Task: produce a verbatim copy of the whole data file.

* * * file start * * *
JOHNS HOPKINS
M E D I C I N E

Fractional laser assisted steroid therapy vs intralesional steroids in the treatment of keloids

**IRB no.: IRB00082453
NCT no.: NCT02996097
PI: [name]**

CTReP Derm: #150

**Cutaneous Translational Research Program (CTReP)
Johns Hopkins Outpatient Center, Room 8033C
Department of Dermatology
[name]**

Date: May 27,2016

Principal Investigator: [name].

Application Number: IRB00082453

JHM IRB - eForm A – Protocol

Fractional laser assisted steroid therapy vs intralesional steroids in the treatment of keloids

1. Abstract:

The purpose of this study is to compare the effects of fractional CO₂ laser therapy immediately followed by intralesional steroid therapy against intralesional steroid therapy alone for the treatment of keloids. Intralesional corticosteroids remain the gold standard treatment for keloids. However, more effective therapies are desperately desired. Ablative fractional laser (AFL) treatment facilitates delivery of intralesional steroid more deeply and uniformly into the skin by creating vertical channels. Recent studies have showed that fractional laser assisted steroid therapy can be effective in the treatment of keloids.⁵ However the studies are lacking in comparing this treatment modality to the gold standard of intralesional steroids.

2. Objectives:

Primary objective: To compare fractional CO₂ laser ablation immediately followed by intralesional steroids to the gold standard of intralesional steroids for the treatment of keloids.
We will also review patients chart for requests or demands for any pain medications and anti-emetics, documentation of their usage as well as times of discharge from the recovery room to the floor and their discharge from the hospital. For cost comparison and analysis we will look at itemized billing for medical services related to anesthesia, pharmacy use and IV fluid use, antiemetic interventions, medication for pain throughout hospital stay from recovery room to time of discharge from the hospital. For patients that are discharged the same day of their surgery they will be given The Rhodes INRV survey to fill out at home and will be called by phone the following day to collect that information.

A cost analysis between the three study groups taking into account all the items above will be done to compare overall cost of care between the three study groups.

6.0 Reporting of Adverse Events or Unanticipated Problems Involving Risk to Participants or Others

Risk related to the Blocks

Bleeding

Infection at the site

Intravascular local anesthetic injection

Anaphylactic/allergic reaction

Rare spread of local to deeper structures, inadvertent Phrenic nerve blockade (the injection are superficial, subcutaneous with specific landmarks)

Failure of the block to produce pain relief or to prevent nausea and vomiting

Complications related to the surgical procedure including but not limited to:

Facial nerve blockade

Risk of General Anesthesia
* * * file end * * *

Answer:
JOHNS HOPKINS
M E D I C I N E

Fractional laser assisted steroid therapy vs intralesional steroids in the treatment of keloids

**IRB no.: IRB00082453
NCT no.: NCT02996097
PI: [name]**

CTReP Derm: #150

**Cutaneous Translational Research Program (CTReP)
Johns Hopkins Outpatient Center, Room 8033C
Department of Dermatology
[name]**

Date: May 27,2016

Principal Investigator: [name].

Application Number: IRB00082453

JHM IRB - eForm A – Protocol

Fractional laser assisted steroid therapy vs intralesional steroids in the treatment of keloids

1. Abstract:

The purpose of this study is to compare the effects of fractional CO₂ laser therapy immediately followed by intralesional steroid therapy against intralesional steroid therapy alone for the treatment of keloids. Intralesional corticosteroids remain the gold standard treatment for keloids. However, more effective therapies are desperately desired. Ablative fractional laser (AFL) treatment facilitates delivery of intralesional steroid more deeply and uniformly into the skin by creating vertical channels. Recent studies have showed that fractional laser assisted steroid therapy can be effective in the treatment of keloids.⁵ However the studies are lacking in comparing this treatment modality to the gold standard of intralesional steroids.

2. Objectives:

Primary objective: To compare fractional CO₂ laser ablation immediately followed by intralesional steroids to the gold standard of intralesional steroids for the treatment of keloids.
We will also review patients chart for requests or demands for any pain medications and anti-emetics, documentation of their usage as well as times of discharge from the recovery room to the floor and their discharge from the hospital. For cost comparison and analysis we will look at itemized billing for medical services related to anesthesia, pharmacy use and IV fluid use, antiemetic interventions, medication for pain throughout hospital stay from recovery room to time of discharge from the hospital. For patients that are discharged the same day of their surgery they will be given The Rhodes INRV survey to fill out at home and will be called by phone the following day to collect that information.

A cost analysis between the three study groups taking into account all the items above will be done to compare overall cost of care between the three study groups.

6.0 Reporting of Adverse Events or Unanticipated Problems Involving Risk to Participants or Others

Risk related to the Blocks

Bleeding

Infection at the site

Intravascular local anesthetic injection

Anaphylactic/allergic reaction

Rare spread of local to deeper structures, inadvertent Phrenic nerve blockade (the injection are superficial, subcutaneous with specific landmarks)

Failure of the block to produce pain relief or to prevent nausea and vomiting

Complications related to the surgical procedure including but not limited to:

Facial nerve blockade

Risk of General Anesthesia